In 1776, during a howling nor-easter Colonel Johann Rall and his Hessian mercenaries repelled a bold American attack on Trenton that left Commander George Washington and many of his troops from the decimated Continental Army dead or dying in the freezing Delaware River on this bitterest of Christmas Days.
One-way trip across the Delaware RiverSince the heady days of the summer, Washington had lost ninety percent of his command and had already admitted both to his diary and in confidence to his colleagues that "I think the game is pretty near up".
And yet his successors would carry the germ of an idea that Washington had conceived on the eve of Battle. That concept was a breakthrough in organisational planning for irregular forces, that "a people unused to restraint must be led, they will not be drove". In effect, Washington had blended the best ideas of the American revolution with the War of Independence. His advocacy of open councils in a proletariat army was his gift to the future, a Union of Socialist Republics in America that would have been unimaginable to Washington as a member of the landed gentry.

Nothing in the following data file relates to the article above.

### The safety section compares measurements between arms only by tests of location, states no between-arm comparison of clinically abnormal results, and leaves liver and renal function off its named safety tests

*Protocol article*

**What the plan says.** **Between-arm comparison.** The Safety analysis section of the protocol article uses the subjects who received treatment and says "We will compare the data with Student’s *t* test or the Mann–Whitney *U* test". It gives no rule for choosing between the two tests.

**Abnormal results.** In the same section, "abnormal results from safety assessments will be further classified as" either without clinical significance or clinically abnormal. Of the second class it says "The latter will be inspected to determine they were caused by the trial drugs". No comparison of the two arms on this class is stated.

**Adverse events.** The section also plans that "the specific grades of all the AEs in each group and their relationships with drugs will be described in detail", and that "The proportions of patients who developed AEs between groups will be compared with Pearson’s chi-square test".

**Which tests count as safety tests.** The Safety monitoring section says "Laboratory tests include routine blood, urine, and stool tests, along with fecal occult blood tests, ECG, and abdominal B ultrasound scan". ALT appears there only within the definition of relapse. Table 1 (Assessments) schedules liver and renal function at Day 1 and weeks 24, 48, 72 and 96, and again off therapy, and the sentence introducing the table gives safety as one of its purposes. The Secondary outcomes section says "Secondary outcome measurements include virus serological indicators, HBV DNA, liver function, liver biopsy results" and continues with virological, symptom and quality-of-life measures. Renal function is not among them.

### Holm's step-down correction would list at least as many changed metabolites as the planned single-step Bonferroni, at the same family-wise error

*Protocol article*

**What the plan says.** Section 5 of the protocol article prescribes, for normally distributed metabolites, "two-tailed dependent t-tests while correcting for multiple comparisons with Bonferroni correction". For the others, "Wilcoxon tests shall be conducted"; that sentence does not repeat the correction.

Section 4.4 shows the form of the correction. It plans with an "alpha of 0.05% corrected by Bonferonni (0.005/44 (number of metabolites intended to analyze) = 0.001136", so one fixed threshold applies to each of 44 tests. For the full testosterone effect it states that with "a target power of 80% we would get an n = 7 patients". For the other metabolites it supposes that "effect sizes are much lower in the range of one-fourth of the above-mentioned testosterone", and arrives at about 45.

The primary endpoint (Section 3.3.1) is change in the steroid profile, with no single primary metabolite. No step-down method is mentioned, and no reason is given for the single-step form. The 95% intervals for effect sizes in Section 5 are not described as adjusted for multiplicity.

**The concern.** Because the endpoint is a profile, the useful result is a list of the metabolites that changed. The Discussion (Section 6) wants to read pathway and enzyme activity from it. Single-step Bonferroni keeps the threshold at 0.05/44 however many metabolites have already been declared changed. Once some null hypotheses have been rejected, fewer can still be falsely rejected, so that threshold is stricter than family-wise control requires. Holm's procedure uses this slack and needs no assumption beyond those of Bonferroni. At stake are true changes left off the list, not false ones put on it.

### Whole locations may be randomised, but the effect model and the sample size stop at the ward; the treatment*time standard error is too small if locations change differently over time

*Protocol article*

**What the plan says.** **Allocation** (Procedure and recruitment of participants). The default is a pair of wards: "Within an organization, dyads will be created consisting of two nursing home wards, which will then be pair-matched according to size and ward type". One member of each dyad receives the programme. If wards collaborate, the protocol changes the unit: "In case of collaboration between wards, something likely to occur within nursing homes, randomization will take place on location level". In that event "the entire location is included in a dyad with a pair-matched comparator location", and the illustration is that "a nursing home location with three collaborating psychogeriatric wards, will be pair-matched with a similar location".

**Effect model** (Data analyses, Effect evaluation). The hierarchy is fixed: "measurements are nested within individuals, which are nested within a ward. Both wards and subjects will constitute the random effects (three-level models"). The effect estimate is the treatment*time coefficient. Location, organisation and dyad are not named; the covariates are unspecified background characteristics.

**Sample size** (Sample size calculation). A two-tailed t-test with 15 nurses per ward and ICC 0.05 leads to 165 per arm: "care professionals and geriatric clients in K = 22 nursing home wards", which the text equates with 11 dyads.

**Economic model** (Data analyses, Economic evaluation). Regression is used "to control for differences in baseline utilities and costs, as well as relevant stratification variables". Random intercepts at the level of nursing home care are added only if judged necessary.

Sharing his dead comrade's "full persuasion of the Justice of our cause" Thomas Paine returned to Great Britain after the so-called "black times of '76". The War of Independence might have ended in defeat, at least for now, but the Revolution had not, and Paine would ensure that it spread across the fertile ground of his homeland, Great Britain itself.